Northern Lights

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Status: Finished  |  Genre: Young Adult  |  House: Booksie Classic
I've been stuck in this world, trapped, for as long as I can remember. Technically, that's not completely true. But it's pretty close...

Submitted: May 05, 2016

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Submitted: May 05, 2016

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Chapter 1

Let’s start with the basics, shall we? This is a world which is different from everything you’ve ever known. People never go to work, we never have to buy anything, and none of us are sick. Sounds like any utopia, doesn’t it? But you’d be wrong. Our world is probably worse than hell. There are no jobs to be had. There is nothing to buy. We are never allowed outside, never allowed to interact. We are the common people but we might as well be separate individuals in a world of our own.

I would say that we are each sorted into our different quarters at birth, but I’d be lying. There is no birth, because there is no interaction. There have actually been no babies in a long time. And I’m pretty sure that my life has definitely exceeded the average expectancy that you might have. But I might be wrong. Nothing is as it seems, in here, and being trapped makes you lose hope in counting the number of days you’ve spent in this cage.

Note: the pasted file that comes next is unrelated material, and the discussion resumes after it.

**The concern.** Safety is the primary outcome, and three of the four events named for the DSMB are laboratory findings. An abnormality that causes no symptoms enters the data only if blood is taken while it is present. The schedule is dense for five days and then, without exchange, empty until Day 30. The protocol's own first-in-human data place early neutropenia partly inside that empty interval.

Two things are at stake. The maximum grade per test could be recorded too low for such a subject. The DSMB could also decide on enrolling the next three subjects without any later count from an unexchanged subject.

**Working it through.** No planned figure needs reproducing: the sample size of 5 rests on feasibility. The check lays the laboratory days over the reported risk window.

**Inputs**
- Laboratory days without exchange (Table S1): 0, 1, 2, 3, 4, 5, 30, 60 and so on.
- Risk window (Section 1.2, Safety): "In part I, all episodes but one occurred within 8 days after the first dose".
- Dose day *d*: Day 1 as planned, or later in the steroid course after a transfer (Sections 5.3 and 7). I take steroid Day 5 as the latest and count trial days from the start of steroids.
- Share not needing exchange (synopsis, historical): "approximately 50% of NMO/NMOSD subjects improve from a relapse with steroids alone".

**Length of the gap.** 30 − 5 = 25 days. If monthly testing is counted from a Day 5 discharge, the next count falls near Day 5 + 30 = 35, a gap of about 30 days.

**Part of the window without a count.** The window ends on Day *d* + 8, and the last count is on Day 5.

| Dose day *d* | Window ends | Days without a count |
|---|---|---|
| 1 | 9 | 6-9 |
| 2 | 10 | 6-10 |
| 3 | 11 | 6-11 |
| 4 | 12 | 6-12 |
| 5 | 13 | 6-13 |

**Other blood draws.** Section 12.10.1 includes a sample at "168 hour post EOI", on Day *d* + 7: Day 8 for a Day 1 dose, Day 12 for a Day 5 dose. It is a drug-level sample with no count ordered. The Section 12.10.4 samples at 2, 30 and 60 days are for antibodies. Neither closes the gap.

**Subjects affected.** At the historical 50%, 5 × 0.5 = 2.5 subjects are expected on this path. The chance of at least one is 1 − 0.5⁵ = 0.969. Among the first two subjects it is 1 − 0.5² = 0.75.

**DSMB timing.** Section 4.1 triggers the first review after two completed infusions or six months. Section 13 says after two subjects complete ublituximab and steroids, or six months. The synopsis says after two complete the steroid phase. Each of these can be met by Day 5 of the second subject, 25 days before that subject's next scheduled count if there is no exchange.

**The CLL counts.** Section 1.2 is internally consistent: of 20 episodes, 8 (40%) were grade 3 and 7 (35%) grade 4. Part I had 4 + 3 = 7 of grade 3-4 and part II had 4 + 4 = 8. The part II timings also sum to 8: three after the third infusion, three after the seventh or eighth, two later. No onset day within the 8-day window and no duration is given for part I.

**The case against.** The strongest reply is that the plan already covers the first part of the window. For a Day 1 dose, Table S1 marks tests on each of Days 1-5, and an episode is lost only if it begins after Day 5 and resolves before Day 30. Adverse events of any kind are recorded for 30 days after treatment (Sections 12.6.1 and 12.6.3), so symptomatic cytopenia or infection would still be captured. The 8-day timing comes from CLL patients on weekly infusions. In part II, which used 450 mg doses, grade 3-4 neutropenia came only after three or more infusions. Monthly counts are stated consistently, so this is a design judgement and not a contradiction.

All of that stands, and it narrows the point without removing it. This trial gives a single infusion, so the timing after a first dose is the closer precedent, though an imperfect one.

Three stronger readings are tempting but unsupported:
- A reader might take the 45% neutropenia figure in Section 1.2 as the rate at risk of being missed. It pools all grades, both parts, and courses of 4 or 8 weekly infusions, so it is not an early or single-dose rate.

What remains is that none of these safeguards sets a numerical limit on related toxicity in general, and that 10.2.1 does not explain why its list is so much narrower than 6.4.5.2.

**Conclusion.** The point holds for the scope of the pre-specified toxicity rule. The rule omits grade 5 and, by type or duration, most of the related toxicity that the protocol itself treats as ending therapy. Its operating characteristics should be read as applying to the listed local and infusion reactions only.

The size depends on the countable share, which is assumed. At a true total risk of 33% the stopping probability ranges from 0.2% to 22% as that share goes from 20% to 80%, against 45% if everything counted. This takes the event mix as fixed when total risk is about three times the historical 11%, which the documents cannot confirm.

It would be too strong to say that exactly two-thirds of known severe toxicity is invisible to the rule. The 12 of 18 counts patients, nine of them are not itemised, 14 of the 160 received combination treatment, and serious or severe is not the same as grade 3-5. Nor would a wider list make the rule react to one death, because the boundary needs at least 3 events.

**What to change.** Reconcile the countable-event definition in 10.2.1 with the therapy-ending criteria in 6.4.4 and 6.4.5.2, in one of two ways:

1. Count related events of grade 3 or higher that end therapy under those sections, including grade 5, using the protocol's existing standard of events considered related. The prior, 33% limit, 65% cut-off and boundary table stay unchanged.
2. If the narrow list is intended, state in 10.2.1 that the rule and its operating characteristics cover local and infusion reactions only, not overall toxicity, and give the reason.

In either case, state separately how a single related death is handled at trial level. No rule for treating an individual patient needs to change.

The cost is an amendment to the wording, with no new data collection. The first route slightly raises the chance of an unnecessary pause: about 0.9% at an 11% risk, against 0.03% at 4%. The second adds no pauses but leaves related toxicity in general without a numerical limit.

Everywhere I look, I see mirrors, but I’m pretty sure that they’re really glass, and that everything I do is observed and analysed by my captors. Every breath I take, every tuneless hum I attempt, every second that ticks agonizingly by. I have stopped hoping. I have stopped living. The only reason why I am still alive is simple. There are no sharp objects, there are no big blunt things, there is no such thing as a piece of thread. The food they give us is little and I have little to no strength to do much. The only reason why I am still alive is I have no way to kill myself.

 

 

 

Chapter 2

 

Time is slow around here, and a day is ended by the artificial lights dimming to a dull grey. The blaring white gives me headaches, but it’s only enough to drive me crazy. Never enough to completely kill me. I have nothing to do at all. My life is subject to what happens in my brain, but during the day, I am mostly unable to do anything. So I suffer, until the lights dim. And then, the real fun begins.

I remember. I remember the days when I was still free. I didn’t have a family, and I didn’t have a peachy life. But I was happy.

Our world before the Observers’ arrival was terrible if you looked at the news. Wars were constant, pollution was at its peak, complete and utter destruction was imminent. But I was happy.